The news of the US pulling out almost 50% of its troops and leaving a barebones troop strength in Afghanistan will of course enthuse the Taliban and their backers. The Pakistanis are already crowing with delight, having smelled victory. Of course, the Pakistanis have a habit of celebrating prematurely and miscalculating and misreading the dynamics of an unfolding situation. The Western analysts’ assessment that the Pakistanis would be worried over a sudden US withdrawal because they wouldn’t want a radical Islamist regime taking over Afghanistan is a misreading of Pakistani calculus. The Pakistanis are quite okay with the Islamists taking control, provided they continue to follow the instructions given by the GHQ and ISI directorate.

Having done everything possible to resurrect the Taliban and having defied the entire Western world by supporting the Taliban, it is utterly disingenuous and dishonest of the Pakistanis to now pretend that they would like a broad-based consensus government in Afghanistan.

This is at best a ‘pleasant lie’ (Prof. Christine Fair’s description for Pakistani dissemble ). And the reason why the Pakistanis are pretending to be worried by a Taliban takeover is for two reasons: one, they feel that by projecting themselves as vulnerable, they will be able to extort assistance from the gullible West, especially the Europeans; two, they fear that if the West turns its back on the Afpak region after an ignominious withdrawal of troops, there will be no one to foot the bill for running the government in Afghanistan. In the event, Pakistanis fear they will have to carry the can and bear the expenses of Afghanistan, and that too at a time when Pakistan itself is broke, running on empty and in desperate need of funds to keep its own economy afloat.

As far as the Taliban are concerned, the news of withdrawal will only make them even more rigid on their demands in any negotiations. Already on the ascendant, they will smell blood and shed a lot more of it in their quest to grab power. While it is entirely possible that the Taliban might string the Americans along in negotiations – this suits the Pakistanis because the grapevine is that one reason for the Saudi and Emirati munificence in terms of dollar deposits to prop up Pakistan's crumbling economy is partly as a quid pro quo for delivering the Taliban on to the dialogue table – these negotiations are unlikely to lead to a peaceful solution. In a recent analysis, the US based foreign policy expert Dr Kamran Bokhari explained why talking to the Taliban is pointless.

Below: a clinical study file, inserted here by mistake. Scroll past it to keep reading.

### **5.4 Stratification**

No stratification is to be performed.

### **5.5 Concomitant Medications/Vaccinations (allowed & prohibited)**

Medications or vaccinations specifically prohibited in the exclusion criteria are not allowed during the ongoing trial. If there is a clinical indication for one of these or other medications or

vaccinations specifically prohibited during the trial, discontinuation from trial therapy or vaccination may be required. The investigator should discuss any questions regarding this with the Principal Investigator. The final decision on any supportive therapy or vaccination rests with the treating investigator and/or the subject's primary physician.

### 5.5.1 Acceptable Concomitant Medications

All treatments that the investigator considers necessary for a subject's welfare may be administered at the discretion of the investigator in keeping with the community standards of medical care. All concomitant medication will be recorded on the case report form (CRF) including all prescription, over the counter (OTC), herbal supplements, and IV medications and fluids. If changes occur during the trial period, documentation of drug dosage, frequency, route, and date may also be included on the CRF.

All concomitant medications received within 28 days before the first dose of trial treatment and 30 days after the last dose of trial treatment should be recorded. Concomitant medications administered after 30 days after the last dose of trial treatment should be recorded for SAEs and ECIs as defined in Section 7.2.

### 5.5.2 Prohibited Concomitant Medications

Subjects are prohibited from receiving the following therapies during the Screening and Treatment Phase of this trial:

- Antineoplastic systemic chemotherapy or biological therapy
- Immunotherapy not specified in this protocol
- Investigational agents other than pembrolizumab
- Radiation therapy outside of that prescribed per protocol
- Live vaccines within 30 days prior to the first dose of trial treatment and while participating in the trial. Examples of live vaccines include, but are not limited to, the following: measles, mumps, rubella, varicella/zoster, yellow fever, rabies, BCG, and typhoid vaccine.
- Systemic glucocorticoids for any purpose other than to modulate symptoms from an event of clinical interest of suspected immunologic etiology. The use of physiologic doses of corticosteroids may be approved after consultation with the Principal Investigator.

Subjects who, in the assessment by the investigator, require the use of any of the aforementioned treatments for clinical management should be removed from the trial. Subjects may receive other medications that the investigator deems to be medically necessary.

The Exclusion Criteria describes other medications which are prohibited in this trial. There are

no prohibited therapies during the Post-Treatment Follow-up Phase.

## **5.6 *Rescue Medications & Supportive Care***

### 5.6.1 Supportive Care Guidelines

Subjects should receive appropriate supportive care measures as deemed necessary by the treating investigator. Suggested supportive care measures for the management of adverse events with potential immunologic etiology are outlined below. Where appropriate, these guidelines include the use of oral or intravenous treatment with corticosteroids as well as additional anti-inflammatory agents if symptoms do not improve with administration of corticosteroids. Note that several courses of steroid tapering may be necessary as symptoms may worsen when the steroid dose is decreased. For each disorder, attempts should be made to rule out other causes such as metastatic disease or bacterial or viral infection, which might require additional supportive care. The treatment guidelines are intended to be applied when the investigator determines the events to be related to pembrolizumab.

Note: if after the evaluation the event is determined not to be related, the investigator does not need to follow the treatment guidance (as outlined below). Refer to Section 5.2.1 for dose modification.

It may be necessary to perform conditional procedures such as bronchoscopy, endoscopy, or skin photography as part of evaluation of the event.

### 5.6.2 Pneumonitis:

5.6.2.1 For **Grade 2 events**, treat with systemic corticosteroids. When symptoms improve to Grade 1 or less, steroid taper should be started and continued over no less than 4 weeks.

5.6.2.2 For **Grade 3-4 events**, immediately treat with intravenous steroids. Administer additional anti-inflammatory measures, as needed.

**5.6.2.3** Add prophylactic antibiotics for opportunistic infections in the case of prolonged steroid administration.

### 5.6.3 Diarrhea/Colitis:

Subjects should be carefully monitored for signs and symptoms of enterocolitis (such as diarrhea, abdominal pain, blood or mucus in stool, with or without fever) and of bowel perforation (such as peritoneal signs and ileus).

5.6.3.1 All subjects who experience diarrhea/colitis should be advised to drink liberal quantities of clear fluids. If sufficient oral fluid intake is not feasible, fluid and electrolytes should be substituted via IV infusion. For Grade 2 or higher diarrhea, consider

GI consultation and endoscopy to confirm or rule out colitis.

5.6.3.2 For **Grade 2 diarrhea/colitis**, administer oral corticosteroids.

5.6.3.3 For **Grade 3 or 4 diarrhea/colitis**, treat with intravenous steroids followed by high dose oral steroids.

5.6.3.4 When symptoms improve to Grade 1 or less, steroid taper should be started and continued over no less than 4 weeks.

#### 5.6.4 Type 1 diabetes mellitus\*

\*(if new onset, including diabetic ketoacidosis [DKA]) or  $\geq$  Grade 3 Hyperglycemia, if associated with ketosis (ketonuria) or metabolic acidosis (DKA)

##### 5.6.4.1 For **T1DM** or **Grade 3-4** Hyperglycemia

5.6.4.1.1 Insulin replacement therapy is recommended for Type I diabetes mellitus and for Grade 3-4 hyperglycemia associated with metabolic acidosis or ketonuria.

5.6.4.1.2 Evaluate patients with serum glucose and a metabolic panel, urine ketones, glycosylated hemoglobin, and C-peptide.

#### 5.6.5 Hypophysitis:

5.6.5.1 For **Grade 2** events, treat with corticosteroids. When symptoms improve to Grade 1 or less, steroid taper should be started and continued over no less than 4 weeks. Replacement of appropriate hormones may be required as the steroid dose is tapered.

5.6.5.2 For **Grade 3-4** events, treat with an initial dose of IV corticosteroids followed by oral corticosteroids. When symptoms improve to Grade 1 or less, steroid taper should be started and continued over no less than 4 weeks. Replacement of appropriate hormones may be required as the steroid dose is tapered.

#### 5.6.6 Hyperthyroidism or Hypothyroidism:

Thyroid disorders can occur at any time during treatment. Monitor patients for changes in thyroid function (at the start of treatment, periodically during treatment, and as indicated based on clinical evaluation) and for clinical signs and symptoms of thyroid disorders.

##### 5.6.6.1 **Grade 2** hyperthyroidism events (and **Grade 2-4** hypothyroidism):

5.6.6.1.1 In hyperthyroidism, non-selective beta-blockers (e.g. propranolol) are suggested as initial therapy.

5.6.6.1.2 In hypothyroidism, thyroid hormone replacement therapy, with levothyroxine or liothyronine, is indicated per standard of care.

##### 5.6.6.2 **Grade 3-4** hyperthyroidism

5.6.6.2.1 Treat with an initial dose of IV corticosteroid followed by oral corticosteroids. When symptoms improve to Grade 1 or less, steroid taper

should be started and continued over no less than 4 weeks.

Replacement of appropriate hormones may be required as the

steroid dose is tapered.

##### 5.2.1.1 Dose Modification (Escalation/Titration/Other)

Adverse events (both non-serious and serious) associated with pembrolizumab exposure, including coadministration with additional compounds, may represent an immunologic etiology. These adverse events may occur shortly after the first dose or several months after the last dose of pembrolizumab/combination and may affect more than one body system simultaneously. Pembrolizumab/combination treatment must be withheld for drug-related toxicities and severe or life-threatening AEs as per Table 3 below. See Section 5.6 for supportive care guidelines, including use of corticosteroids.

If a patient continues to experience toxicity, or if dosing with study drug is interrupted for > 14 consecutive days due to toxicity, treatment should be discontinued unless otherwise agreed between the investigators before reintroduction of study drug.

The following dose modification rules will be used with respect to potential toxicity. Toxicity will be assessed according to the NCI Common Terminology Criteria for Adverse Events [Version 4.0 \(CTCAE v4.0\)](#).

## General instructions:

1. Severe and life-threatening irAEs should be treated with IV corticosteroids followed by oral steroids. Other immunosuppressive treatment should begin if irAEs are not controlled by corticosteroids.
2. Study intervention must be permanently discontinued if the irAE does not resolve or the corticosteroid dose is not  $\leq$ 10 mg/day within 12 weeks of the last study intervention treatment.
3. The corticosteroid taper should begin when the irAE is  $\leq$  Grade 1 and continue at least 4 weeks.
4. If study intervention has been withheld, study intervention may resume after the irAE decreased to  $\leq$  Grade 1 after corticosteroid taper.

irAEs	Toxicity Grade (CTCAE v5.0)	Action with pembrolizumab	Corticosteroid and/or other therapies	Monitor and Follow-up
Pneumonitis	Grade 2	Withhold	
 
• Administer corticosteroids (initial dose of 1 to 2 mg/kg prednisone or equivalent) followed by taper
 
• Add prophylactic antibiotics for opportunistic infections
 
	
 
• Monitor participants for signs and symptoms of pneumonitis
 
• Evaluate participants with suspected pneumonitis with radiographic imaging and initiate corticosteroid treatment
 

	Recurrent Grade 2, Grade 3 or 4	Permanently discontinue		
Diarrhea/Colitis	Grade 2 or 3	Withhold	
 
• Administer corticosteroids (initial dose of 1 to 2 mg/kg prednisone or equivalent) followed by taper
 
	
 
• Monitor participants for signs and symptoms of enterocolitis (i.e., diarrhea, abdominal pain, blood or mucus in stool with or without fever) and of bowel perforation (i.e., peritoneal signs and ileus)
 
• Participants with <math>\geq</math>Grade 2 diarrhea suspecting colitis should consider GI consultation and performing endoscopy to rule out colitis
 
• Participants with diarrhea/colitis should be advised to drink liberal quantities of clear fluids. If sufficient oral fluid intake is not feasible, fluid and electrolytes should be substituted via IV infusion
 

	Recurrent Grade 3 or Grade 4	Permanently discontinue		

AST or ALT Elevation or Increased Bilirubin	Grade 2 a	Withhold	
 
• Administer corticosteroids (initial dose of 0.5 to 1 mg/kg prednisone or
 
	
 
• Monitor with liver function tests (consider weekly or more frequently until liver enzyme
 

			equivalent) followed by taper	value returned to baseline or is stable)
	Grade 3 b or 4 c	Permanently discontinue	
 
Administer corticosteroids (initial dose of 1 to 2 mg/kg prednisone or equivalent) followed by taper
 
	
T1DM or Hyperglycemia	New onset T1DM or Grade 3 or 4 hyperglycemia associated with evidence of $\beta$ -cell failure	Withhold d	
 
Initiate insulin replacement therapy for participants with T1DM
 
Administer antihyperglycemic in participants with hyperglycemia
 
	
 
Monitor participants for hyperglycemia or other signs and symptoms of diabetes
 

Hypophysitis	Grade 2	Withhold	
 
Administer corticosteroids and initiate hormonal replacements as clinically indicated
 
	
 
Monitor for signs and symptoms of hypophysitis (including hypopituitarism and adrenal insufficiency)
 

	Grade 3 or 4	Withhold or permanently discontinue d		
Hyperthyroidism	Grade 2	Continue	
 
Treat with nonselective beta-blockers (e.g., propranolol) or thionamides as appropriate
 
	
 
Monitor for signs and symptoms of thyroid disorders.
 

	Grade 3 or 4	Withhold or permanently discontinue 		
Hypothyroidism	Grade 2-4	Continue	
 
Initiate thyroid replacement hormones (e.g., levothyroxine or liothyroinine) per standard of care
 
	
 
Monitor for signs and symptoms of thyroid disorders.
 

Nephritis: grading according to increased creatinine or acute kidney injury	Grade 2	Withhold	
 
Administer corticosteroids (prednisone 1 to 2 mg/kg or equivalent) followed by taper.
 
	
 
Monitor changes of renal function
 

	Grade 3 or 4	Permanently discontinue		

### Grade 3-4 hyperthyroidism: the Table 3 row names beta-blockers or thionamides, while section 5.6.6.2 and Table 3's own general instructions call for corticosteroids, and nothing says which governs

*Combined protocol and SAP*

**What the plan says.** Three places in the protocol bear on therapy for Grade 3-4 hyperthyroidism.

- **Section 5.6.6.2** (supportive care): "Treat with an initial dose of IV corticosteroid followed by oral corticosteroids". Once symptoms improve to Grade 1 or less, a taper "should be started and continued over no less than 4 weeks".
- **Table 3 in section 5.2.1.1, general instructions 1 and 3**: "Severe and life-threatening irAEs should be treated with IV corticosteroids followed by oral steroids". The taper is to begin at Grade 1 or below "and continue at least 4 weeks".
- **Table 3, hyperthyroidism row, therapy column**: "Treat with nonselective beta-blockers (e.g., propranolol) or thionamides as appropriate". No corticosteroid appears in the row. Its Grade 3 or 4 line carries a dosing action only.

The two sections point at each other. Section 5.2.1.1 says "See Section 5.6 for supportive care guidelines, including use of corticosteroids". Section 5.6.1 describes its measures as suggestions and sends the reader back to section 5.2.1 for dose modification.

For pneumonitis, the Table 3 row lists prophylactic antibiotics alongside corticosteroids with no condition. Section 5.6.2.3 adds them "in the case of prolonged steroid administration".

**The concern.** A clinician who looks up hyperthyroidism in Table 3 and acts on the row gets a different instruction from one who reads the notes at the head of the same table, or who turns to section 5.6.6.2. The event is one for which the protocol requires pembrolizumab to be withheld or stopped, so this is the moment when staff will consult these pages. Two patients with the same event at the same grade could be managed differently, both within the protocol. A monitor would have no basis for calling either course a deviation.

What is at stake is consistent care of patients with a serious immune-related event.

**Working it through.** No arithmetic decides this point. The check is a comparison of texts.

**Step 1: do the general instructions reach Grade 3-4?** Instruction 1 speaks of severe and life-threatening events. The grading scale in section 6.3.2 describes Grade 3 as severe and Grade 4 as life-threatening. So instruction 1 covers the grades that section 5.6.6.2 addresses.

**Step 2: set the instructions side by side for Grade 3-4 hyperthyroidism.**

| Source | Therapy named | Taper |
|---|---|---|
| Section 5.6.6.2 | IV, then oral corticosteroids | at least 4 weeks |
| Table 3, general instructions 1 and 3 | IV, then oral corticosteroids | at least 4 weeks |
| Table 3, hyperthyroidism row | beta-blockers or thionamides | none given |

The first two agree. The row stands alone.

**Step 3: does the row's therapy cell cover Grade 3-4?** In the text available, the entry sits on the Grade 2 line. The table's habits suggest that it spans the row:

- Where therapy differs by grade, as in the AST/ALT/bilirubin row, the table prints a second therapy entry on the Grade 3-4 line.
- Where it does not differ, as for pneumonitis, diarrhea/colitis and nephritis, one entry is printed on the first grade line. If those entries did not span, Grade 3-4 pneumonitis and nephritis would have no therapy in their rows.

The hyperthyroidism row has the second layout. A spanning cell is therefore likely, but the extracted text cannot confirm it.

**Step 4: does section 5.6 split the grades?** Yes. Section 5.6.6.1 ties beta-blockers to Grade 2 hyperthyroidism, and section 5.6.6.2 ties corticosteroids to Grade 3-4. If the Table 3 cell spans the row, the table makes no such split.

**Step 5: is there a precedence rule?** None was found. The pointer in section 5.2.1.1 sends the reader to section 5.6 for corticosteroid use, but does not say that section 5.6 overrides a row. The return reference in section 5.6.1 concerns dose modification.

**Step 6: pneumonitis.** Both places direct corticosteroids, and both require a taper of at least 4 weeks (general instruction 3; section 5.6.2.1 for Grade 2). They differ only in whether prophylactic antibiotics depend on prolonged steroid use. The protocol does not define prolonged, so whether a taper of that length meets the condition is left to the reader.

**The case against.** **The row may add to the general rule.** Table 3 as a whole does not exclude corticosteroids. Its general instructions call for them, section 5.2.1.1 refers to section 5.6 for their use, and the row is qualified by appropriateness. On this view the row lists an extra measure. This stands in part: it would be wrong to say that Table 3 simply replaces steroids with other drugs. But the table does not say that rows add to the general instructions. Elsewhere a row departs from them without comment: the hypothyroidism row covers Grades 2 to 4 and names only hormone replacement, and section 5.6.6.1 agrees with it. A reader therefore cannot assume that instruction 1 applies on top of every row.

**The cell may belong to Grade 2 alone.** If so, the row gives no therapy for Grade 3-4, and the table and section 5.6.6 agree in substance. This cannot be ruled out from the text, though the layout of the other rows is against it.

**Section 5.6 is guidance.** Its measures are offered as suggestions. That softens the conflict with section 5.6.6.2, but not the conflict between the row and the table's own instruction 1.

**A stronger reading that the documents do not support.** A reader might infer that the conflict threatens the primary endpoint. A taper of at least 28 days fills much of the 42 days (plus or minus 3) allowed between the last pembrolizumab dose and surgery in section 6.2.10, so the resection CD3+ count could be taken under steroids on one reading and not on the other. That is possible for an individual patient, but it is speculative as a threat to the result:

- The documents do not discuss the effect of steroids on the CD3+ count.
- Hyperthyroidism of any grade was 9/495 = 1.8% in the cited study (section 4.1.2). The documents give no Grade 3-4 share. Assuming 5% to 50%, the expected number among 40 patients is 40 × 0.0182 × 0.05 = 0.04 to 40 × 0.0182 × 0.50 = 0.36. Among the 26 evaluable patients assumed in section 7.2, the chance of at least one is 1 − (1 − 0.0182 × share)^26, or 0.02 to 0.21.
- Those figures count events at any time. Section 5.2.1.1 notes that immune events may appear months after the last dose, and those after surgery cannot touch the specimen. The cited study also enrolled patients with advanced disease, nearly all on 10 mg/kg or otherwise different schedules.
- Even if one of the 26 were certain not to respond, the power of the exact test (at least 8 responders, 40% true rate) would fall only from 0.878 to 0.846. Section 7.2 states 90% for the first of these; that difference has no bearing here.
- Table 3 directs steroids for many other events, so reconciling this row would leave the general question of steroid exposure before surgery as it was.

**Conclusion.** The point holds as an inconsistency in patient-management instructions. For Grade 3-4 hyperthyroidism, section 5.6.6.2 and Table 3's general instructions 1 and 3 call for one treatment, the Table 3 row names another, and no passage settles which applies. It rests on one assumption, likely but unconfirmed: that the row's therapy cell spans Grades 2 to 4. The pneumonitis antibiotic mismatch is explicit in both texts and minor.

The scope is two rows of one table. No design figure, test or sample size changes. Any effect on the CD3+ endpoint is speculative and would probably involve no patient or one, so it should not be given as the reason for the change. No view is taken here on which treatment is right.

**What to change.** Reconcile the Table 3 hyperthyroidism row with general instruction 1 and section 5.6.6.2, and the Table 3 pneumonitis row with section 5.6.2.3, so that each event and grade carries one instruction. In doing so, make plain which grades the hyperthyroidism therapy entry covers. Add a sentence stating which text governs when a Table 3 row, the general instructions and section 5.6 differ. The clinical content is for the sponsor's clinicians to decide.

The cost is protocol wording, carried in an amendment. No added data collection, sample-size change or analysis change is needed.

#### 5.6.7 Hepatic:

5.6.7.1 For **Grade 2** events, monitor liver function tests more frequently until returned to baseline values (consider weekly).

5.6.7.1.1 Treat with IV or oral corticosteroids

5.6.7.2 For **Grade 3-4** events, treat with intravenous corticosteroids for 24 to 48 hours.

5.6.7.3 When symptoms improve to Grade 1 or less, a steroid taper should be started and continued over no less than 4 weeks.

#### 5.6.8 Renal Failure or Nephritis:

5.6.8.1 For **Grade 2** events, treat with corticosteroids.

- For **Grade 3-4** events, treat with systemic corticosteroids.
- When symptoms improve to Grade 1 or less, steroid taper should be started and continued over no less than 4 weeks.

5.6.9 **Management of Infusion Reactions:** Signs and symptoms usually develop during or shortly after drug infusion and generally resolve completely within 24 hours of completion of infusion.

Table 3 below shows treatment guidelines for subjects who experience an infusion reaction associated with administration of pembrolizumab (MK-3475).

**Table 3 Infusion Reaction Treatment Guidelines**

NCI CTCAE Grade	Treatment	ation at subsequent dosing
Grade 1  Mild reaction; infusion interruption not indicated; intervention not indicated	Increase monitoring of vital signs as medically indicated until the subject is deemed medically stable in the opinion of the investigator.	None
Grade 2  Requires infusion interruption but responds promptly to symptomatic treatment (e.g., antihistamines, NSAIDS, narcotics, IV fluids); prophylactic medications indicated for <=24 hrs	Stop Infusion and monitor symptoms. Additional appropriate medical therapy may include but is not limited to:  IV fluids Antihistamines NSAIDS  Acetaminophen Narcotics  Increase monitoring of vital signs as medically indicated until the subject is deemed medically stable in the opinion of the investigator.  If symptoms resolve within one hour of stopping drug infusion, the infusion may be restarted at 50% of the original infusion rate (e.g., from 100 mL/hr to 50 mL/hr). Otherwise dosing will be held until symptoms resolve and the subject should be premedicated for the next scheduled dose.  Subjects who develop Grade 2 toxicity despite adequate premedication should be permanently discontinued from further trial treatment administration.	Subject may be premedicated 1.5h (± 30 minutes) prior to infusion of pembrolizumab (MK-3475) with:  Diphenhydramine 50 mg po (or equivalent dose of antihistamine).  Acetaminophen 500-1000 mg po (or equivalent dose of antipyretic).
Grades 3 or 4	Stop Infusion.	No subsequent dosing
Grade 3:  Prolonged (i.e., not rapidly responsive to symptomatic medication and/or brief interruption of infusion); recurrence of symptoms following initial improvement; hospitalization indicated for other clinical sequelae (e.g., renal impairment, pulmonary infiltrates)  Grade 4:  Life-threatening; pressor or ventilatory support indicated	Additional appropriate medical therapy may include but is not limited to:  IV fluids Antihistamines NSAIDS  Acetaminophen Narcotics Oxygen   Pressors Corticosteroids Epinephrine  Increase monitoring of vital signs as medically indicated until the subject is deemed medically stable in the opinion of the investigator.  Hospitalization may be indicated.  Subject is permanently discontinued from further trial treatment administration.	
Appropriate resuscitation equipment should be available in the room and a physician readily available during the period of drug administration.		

According to Bokhari, “Structurally and operationally, the Taliban remain a jihadist movement…Both the Taliban’s jihadist ideology…and the fact that all the group’s resources have been spent waging an insurgency, have prevented the Taliban from…developing a public-level political capacity. They simply aren’t ready to enter the existing Afghan constitutional system, much less to operate by its rules…The Afghan state simply lacks the coherence and therefore the absorptive capability to subsume the Taliban.” In any case, why would the Taliban want to end the fighting and agree to share power when in their own assessment they are on the verge of winning everything? Chances are that there will be not let up in Taliban operations even in the winter months, and there could be a major offensive next spring.

There are of course many serious analysts who believe that the Taliban too are tired and that they also realise that they will not be able to repeat their sweep of Afghanistan in the 1990s. There is however no hard evidence on ground to back this analysis and assessment.

If anything, whatever ground realities exist at this point in time that militate against the possibility of a Taliban sweep, might not survive the severe blow to the confidence and the growing sense of abandonment in the Afghan system caused by the talk of a drastic drawdown on troops by the Americans.  Once these ground realities change, the battlespace will be reshaped. Even if it is argued that important regional players that might be surreptitiously backing the Taliban right now do not want to see them controlling Kabul, the question is whether when a hyper power like the US wasn’t able to stop the Taliban advance, these regional players will be able to?